How To Use High School To Prep For College

Prepare early for your MBA

With colleges only getting more competitive, it’s becoming essential for high schoolers to have a strong—and early—start to building their application strategy.

Christopher Rim, CEO of Command Education and contributor at Forbes, recently explained how students should spend their high school years and how parents can best support their children throughout their high school journey with college aspirations in mind.


High school should be fun—no matter how set you are on attending college. Rim says that students should take the time to explore their interests and develop passions throughout high school.

“Freshman year in particular should be all about learning what students truly enjoy,” Rim says. “Amidst thousands of qualified applicants, colleges and universities are looking for students with a clear sense of purpose, a guiding passion, and hands-on experiences which demonstrate their interests and serve their communities. In order to become such applicants, students must discover what genuinely inspires and excites them both in and outside of the classroom.”

Rim encourages students to take part in clubs and student organizations with the intent of having fun. Enjoying yourself, Rim says, is important but understanding why you enjoy something is critical.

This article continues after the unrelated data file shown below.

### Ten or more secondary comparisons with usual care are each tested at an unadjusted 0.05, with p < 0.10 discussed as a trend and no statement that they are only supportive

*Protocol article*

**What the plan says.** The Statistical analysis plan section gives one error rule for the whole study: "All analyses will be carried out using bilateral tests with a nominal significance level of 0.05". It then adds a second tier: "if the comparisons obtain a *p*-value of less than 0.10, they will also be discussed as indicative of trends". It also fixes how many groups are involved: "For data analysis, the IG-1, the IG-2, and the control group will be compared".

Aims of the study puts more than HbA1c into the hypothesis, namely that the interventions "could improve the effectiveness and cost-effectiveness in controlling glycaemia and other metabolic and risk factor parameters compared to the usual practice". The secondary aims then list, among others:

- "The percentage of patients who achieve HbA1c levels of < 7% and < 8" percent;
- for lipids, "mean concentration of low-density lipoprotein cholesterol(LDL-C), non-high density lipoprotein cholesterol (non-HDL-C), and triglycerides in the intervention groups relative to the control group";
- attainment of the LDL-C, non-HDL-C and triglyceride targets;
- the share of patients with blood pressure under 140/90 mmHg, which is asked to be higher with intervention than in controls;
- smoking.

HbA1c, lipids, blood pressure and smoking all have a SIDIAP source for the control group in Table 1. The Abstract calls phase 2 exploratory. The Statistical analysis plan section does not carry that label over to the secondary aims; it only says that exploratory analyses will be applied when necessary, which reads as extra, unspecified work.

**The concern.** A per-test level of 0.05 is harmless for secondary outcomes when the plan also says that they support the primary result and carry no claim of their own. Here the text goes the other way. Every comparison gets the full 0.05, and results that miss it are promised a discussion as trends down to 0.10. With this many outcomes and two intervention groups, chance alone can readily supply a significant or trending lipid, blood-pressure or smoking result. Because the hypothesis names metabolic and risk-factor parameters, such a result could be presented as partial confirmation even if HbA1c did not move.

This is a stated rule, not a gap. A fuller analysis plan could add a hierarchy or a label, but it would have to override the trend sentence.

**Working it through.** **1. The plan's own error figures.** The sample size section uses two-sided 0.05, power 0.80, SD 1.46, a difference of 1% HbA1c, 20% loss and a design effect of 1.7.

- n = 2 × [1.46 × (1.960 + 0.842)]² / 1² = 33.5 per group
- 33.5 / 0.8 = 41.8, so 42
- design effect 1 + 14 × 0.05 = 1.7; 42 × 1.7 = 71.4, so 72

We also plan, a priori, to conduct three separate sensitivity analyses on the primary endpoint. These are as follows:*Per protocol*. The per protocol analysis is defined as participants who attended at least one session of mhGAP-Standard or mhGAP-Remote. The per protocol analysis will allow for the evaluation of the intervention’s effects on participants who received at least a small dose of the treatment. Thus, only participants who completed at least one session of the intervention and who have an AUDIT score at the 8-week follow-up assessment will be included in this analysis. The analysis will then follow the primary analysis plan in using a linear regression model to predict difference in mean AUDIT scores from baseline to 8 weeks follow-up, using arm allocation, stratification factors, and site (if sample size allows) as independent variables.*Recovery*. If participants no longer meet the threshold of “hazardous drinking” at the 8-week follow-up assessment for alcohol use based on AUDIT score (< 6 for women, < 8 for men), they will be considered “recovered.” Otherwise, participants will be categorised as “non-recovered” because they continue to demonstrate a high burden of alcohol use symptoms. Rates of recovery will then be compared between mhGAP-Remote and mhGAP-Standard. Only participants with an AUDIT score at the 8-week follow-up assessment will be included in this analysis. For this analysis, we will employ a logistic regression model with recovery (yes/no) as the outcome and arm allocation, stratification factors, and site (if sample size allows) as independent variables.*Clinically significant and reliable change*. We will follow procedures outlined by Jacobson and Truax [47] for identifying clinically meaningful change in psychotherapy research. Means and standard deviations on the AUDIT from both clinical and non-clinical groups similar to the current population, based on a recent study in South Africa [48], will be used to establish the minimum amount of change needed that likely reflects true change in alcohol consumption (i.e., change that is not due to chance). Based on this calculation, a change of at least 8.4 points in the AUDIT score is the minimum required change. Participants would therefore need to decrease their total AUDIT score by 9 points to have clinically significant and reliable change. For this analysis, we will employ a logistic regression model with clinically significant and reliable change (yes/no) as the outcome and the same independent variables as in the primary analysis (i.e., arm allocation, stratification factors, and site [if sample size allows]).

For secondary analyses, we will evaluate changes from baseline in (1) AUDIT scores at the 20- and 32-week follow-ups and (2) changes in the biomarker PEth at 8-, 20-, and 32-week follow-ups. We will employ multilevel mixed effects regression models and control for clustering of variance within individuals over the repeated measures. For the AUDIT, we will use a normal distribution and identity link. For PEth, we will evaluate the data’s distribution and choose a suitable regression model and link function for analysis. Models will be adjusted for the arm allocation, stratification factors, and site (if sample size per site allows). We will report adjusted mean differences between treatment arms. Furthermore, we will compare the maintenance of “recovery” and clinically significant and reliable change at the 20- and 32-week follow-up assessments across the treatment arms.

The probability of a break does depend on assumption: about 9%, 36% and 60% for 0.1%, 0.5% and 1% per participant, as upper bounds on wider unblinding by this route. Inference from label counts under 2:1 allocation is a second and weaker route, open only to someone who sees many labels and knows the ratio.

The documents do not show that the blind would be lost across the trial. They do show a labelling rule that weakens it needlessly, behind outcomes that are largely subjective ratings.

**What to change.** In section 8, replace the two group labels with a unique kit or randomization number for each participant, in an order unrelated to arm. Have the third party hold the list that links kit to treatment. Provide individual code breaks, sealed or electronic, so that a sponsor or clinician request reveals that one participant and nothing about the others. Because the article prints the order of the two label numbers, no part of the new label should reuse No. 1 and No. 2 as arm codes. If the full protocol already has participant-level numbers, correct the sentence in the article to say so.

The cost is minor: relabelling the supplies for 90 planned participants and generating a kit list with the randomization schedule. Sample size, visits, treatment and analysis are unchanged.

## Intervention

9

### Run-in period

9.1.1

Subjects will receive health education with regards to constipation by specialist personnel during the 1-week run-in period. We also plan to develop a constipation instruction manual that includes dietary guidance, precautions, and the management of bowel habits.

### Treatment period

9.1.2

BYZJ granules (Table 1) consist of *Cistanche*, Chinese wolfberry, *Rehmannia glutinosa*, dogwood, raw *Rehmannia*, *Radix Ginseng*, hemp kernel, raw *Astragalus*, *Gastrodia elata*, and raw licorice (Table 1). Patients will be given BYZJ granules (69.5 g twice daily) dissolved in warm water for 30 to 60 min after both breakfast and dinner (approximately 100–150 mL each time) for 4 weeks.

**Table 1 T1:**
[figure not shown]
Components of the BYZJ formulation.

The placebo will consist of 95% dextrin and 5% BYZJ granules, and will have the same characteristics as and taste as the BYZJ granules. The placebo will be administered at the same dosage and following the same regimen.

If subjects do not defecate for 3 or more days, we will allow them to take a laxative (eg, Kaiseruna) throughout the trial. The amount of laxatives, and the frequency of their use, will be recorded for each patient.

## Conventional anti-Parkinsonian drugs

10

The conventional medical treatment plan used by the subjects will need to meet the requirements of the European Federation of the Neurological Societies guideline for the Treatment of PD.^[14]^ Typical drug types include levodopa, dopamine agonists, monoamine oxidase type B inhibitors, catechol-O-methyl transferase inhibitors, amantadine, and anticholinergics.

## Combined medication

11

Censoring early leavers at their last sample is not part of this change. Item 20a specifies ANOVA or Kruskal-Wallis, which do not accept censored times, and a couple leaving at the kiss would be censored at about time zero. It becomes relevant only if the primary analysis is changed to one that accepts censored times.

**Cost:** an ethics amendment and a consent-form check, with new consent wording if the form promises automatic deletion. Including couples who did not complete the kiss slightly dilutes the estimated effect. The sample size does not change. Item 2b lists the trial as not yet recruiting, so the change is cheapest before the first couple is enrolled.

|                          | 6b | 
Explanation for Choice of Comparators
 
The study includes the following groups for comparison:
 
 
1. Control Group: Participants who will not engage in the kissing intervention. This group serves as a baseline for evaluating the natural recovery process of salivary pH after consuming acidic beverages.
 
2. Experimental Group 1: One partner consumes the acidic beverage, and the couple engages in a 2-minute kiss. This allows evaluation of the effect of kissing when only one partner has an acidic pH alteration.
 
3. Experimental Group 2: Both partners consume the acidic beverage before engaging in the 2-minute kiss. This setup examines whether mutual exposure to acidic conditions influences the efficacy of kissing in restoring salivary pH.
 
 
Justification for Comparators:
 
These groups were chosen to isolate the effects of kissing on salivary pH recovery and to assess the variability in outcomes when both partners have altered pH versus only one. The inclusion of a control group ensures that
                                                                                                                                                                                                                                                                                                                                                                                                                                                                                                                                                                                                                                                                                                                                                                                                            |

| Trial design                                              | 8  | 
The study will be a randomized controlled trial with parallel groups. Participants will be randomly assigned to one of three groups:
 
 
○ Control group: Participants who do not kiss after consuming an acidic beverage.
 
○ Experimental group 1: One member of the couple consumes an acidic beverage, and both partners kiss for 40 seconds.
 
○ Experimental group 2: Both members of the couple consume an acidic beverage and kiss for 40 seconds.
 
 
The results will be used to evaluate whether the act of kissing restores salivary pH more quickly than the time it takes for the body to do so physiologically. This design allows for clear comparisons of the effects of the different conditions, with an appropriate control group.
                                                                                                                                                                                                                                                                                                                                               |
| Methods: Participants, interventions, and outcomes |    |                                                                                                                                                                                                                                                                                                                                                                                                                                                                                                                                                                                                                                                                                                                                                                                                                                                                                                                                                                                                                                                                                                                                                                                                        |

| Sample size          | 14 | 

“What excites you about this club/activity/topic?” Rim says. “What types of things do you do as a part of that club/organization and which do you enjoy most? What ideas do you have to make the club/organization better? Do you think you could become a leader in that group? These types of questions can help a student discover the underlying passions and personality traits that cause them to gravitate to the things they enjoy and can guide them in choosing other involvements more intentionally throughout their high school careers.”


Within the classroom, students should have an innate curiosity and seek to explore subjects that they find most engaging.

“Students can ask teachers and fellow students about the advanced courses they might be well suited for and enroll in those for their sophomore year,” Rim says. “Students may also talk with their teachers about attending pre-college programs the summer after freshman year to deepen their understanding of the topic of interest outside of the classroom.”


High school can also offer an opportunity to make lifelong friends. Rim encourages students to not shy away from forming relationships with people—whether students, teachers, coaches, or counselors.

“Earnestly pursuing these relationships and getting to know their peers and academic support system will allow them to establish a solid foundation for their entire high school career,” Rim says. “Befriending upperclassmen can expose younger students to unique perspectives, and shape the ways they pursue their interests and select advanced courses. Furthermore, these friendships can offer a glimpse of what younger students can expect from the college application process in the coming years.”

Sources: Forbes, Inside Higher Ed

Next Page: Getting into college without applying

Questions about this article? Email us or leave a comment below.